The Panel also noted that "Article 12.3 is a specific application of the obligation in Article 12.2 to take account of developing country needs in the implementation of the TBT Agreement at the national level." However, the Panel concluded that the formulation "take account of" the special financial, development and trade needs of a developing country does not necessarily mean that the Member preparing or applying a technical regulation must agree with or accept the developing country's position.40 The Panel opted for a rather conservative approach when it found that Indonesia's concerns in terms of Article 12.3 of the TBT Agreement had been subsequently addressed through correspondence with key officials in the US Government.41 However, it should be questioned how and why the Panel reached such a conclusion when the US subsequent to that exchange of correspondence imposed a ban on Indonesian-produced clove cigarettes. Further, the Panel found rather strangely that the banning of clove cigarettes served a material legitimate objective of reducing youth smoking in the US while at the same time the same Panel accepted that the harmful effects of clove and menthol cigarettes are the same and that youths do not see any difference in smoking clove or menthol cigarettes at the entry point. In the end, the Panel concluded that Indonesia had failed to demonstrate that the US acted inconsistently with Article 12.3 of the TBT Agreement.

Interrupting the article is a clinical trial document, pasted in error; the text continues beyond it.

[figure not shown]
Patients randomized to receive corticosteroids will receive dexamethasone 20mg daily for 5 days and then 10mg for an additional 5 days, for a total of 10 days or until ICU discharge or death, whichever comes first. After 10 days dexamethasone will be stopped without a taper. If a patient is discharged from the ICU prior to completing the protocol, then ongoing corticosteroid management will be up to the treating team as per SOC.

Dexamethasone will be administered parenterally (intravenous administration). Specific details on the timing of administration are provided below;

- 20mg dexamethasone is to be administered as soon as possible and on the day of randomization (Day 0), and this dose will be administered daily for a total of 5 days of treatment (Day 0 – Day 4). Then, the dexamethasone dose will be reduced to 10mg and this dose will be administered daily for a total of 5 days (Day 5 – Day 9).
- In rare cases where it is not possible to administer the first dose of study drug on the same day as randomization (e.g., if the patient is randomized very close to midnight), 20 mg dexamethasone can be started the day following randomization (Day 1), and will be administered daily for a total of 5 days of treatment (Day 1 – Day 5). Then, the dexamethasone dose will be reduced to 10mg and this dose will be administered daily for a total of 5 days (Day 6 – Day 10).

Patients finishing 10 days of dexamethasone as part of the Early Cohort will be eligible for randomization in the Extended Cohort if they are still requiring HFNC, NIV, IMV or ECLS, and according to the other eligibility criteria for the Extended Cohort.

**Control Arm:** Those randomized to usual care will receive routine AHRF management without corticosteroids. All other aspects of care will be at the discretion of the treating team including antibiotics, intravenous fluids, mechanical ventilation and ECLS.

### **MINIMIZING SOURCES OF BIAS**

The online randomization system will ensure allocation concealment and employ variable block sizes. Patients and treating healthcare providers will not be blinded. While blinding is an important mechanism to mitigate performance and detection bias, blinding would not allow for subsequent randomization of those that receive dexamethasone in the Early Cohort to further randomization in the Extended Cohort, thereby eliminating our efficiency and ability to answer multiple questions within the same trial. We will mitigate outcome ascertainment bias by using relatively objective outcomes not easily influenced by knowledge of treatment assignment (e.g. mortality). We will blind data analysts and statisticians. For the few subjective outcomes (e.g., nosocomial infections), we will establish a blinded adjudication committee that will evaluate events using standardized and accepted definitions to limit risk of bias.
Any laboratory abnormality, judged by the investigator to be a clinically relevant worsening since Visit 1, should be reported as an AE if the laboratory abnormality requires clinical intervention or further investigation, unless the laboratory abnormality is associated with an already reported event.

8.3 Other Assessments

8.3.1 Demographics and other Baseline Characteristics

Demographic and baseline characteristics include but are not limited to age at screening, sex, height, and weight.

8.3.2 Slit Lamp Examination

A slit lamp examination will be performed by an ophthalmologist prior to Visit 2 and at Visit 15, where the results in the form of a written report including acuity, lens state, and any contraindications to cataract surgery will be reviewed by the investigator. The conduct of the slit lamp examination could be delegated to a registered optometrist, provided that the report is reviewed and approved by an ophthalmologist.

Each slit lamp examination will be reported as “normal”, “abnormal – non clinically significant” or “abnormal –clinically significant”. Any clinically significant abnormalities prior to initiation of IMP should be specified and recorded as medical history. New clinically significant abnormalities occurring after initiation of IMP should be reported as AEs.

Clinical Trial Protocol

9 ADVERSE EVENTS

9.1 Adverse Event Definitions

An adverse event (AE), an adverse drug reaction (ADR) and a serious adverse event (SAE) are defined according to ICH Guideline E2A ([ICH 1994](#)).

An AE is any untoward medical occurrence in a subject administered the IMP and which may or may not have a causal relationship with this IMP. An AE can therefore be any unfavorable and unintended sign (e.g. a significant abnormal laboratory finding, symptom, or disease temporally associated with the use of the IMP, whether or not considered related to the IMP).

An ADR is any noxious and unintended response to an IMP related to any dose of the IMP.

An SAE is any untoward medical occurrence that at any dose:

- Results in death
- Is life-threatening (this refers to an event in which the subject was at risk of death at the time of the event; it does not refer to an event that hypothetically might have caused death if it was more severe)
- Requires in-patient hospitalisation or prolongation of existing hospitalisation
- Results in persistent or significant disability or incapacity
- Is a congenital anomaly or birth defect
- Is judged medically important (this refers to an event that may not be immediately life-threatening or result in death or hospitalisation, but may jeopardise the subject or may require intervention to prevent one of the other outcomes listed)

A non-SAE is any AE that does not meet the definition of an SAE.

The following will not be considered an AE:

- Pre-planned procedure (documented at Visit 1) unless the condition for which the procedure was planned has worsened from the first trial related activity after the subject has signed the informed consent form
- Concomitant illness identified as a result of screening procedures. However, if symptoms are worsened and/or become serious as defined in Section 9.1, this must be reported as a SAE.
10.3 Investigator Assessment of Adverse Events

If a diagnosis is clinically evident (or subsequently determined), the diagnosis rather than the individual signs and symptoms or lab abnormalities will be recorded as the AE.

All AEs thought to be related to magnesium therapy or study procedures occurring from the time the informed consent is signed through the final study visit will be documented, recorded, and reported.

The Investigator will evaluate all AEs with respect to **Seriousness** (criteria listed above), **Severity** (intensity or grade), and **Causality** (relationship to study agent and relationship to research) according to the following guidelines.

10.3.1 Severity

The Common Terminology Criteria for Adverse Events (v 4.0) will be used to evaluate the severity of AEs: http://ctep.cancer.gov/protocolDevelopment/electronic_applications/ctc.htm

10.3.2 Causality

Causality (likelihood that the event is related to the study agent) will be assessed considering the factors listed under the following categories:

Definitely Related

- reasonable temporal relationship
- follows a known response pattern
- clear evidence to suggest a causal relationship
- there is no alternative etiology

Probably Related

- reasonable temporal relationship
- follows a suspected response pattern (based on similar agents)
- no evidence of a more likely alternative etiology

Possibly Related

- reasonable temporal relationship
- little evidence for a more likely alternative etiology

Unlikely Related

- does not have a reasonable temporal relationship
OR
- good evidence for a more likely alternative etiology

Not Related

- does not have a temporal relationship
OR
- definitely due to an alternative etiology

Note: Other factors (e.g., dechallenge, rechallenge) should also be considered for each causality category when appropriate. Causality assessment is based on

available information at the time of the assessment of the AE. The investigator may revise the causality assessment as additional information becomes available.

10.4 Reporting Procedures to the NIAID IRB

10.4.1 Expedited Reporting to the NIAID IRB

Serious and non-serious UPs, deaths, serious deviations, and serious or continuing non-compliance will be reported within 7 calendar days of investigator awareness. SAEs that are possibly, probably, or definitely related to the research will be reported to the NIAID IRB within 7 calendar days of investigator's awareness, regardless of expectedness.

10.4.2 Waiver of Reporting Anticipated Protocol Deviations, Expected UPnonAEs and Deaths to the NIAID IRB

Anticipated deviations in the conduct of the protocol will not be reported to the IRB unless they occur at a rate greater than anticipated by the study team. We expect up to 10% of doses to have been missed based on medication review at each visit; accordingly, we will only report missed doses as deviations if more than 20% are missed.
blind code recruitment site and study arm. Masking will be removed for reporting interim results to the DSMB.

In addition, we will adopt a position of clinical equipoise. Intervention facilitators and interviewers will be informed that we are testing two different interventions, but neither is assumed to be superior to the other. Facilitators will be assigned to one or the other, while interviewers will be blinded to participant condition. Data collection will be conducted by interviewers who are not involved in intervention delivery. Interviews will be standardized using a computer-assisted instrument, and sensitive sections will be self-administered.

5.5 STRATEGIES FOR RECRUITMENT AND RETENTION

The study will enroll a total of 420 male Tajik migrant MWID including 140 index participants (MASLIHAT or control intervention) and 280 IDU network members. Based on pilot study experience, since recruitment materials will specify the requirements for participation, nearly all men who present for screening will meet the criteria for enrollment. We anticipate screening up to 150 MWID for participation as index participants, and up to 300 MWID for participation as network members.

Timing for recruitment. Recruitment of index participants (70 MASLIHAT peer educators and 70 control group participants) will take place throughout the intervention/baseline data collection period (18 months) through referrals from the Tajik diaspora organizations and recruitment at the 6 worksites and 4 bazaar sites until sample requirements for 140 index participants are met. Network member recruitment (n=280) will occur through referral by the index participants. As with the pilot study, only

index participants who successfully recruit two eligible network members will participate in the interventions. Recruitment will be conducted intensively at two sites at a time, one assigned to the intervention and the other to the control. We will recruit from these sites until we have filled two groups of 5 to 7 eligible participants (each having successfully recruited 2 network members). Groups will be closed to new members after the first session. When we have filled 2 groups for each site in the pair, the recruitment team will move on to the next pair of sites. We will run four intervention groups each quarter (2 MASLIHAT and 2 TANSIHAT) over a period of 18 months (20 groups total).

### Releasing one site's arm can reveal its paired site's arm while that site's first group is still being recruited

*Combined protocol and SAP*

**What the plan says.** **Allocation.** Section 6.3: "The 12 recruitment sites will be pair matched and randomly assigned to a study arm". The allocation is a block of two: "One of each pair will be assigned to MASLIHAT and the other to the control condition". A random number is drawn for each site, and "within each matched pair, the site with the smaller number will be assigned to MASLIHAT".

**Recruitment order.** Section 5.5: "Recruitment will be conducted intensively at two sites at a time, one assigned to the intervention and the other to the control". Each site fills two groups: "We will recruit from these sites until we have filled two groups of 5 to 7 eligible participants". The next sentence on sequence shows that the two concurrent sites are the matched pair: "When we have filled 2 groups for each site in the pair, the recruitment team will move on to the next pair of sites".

5. Appellate Body decision

The Appellate Body drew significantly from its previous jurisprudence regarding the national treatment obligation under GATT Article III:4 in assessing the US ban under Article 2.1 of the TBT Agreement.42 The Appellate Body pointed out that the TBT Agreement has no general exceptions provision of the type found in GATT Article XX,43 but it indicated that "the balance that the preamble of the TBT Agreement strikes between . the pursuit of trade liberalization and . Members' right to regulate, is not, in principle, different from the balance that exists between the national treatment obligation of GATT Article III and the general exceptions provided under the GATT Article XX".44 As a result, the Appellate Body rejected the Panel's reliance on the regulatory purpose in assessing the "likeness of products" under Article 2.1 of the TBT Agreement.45